Wednesday, 13 January 2010

More snow, more Noughties

More snow. The Badfort Crowd are still trapped here at Homeward and abusing my hospitality.

Beaver Hateman and I had another discussion about the past decade as we sat by the fireside in the Great Hall.

“Everyone wanted to stay young, didn’t they!” scoffed Beaver.

“Yes curious really, “ I responded “Best exemplified by the School Disco phenomenon, I suppose.”

The school disco idea had been Noddy Ninety’s. As you know, Noddy is ninety years old and loves to pretend he is a schoolboy of ten. He wears a little grey flannel jacket and a flaxen wig on his bald head. He has been expelled from Dr Augustus Lyre’s Select School for Young Gentlemen time and time again, yet he worms his way in again so cunningly that it’s only after several weeks that he is found out.

“Yeah,” said Beaver “who would have guessed that so many people had the same repressed urge to dress up in school uniform, like him. Got to give it to the old codger – he spotted an untapped marker there!”

“It’s a shame that his other interest did not prove more profitable – I believe his Model Railway Club only lasted a few weeks, perhaps the sound of steam whistles did not have a sufficiently mesmeric beat?” I mused.

“There were some interesting sartorial inventions in the decade – I seem to remember at one point you Badfort Crowd all took to wearing hoods?” I added.

“Yeah, and bloomin’ Cheapman banned us from his store!” shouted Beaver.

“Well, that might have something to do with the fact that Hitmouse was threatening shoppers with his skewers in order to bag the bargains at Cheapman’s many sales!” I rejoindered “I really don’t understand the need to search out bargains at Cheapman’s, it is not as if the non-sale prices are high – one can buy an armchair for a halfpenny”

“That’s becos you are rolling in it you big fat cat! We was making a good profit selling his stuff on ebay till we got banned!” retorted Beaver. “Then you stuck up gits nicknamed us Bavs!”

“When you started wearing lots of gold chains and Burberry, you mean?” I asked innocently.

“Listen mate, that was a subversive act – taking over a bastion of the Homeward elite!” he screamed “You don’t own Homeward as far as I’m concerned mate – you just got it on a long lease until the day of the revolution!”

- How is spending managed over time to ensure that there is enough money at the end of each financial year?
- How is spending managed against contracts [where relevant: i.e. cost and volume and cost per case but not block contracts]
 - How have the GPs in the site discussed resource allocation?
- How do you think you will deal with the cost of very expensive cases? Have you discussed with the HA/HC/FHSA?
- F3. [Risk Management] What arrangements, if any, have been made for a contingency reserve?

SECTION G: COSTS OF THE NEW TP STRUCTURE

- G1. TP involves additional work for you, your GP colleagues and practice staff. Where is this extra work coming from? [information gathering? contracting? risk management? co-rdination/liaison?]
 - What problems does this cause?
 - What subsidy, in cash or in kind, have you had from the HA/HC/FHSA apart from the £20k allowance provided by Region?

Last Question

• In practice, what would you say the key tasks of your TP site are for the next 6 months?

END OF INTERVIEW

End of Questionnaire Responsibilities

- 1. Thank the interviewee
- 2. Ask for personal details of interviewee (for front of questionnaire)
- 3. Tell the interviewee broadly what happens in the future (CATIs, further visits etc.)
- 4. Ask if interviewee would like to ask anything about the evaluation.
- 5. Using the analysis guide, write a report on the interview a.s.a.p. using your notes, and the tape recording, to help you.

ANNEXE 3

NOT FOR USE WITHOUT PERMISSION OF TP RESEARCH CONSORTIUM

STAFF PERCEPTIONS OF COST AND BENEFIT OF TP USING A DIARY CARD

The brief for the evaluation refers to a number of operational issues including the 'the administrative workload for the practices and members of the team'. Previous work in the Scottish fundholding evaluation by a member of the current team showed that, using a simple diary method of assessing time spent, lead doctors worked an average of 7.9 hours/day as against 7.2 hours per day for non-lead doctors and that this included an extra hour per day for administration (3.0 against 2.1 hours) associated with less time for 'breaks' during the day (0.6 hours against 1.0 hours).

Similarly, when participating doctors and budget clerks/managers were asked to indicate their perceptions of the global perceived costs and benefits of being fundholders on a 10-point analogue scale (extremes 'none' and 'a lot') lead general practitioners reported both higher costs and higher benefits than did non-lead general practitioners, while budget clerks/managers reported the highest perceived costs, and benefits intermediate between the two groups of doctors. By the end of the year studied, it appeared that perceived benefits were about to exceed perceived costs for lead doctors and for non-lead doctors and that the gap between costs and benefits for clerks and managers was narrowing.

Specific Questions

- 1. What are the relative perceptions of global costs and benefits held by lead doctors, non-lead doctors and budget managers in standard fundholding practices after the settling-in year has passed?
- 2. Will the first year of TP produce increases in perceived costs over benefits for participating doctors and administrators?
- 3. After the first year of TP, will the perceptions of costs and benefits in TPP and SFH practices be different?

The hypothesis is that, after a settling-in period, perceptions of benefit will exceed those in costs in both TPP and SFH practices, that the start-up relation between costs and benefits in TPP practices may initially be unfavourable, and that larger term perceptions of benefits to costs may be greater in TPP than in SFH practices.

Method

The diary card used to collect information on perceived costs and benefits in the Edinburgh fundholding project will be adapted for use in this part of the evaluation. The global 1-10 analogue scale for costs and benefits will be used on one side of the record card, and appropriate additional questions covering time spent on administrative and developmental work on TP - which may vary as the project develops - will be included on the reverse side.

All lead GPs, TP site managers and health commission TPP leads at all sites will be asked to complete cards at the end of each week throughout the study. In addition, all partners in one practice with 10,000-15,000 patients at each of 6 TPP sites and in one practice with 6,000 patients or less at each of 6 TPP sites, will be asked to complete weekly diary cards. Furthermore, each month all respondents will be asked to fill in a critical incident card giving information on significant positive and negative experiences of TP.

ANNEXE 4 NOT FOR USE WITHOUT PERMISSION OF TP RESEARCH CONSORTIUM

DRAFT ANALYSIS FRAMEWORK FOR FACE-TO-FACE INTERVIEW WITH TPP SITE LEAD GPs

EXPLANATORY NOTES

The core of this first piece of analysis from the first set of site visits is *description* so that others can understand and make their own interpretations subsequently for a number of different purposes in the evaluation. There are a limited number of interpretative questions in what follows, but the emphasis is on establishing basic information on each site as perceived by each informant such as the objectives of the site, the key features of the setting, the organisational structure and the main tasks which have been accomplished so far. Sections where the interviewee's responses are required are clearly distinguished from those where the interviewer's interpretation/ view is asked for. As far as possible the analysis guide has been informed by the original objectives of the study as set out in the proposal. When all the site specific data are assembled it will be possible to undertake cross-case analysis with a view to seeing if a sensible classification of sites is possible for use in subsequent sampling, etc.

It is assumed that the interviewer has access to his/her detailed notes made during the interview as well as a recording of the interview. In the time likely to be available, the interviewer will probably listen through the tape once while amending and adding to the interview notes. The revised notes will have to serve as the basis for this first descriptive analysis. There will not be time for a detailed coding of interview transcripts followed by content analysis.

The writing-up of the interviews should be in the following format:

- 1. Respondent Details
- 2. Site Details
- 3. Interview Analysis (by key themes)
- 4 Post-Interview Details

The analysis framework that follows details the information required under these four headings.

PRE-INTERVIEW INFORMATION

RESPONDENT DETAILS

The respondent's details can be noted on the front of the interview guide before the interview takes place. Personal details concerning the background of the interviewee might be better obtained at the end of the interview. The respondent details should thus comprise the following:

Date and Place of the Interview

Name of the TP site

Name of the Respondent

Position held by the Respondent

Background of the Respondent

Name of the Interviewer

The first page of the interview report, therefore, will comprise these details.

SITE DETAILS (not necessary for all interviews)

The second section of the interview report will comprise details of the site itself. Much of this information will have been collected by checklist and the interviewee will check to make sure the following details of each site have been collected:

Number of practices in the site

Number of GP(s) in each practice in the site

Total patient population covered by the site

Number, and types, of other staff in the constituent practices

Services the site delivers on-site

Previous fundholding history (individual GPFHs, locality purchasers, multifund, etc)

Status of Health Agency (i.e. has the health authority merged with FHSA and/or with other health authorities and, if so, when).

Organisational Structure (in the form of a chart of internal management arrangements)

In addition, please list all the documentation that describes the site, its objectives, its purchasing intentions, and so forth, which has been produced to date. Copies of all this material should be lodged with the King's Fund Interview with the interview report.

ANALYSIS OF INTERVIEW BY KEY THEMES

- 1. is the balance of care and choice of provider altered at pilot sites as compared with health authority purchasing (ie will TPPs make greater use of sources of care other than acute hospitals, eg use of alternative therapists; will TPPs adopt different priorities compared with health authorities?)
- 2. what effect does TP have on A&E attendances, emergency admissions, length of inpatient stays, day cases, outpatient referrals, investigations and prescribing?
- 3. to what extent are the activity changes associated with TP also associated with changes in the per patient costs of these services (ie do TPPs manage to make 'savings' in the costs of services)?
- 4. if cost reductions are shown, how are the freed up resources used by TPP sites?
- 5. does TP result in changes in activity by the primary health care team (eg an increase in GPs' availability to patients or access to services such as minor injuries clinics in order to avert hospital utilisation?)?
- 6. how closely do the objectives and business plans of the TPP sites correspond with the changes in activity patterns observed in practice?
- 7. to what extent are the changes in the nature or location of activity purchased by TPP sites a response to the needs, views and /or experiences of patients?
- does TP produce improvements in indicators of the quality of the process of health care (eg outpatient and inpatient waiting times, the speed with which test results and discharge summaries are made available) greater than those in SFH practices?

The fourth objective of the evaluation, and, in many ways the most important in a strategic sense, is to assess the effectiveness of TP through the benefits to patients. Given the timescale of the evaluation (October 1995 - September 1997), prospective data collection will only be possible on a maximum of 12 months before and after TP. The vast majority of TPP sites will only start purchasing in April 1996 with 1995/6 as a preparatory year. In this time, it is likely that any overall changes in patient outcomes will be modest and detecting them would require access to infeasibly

“That would be the bling revolution, would it?” I laughed.

“You just wait and see, people will get tired of you billionaire playboys – there fed up with you wealthy celebrities meddling in finance and politics just cos you’ve got the money to get the results you want!” screamed Beaver.

I had to respond. “It is true that the last decade has been one in which I have become a world celebrity. That is because it has been a decade of meritocracy and I have personified this – a humble elephant from lowly beginnings now a giant figure on the world stage, my ideas feted…”

“Aww shut up you big windbag…Its your spending and conspicuous consumption (of vast quantities of food, mostly) that’s fascinated the poor folk” he interrupted.
“Uncle partying with Kate Moss, Uncle and his fabulous lifestyle, Uncle at the G2 summit blah, blah, blah, the media lap it up and you know it!” he spluttered. “Look a the scandal over those Brits, Mandelson and Osbourne, being entertained on your yacht!”

“That is grossly unfair. I would rather not be seen and not heard, I do not court celebrity. However, one tries to lead by example. I have risen to my position by extolling the virtues of good citizenship and entrepreneurship!” I countered.

“Oh yeah, peddling that idea that we can all get ahead! That bloomin’ Homeward Singing Contest guff…you can have it all…. fifteen minutes of fame and wealth beyond your dreams!” spluttered Beaver.

“The Homeward Singing Contest, as you well know, is the most popular television programme that the Badgertown Broadcasting Corporation transmit. It shows that fame and wealth can be gained by merit, in just the same way as I have achieved my status in the world!” I retorted.

“Huh, what sort of meritocracy is it when we still have the likes of Augustus Lyre’s Select School for Young Gentlemen?” screeched Beaver.

“Listen, Beaver, the class war is over. Look at that nice Mister Cameron, he went to a very similar school and he is a very ordinary man. I am not keen on his musical tastes, I admit. I prefer a nice bit of Schubert. However, he seems a good sort and although I like Gordon I am sure he is a man I can do business with.” I argued.

“Pah!, you think you got it all stitched up don’t you? – with your big smiles and your cosy fireside chats….you wait and see mate…” grumbled Beaver on and on.

Honestly, talk about throwing your generous hospitality back in your face!

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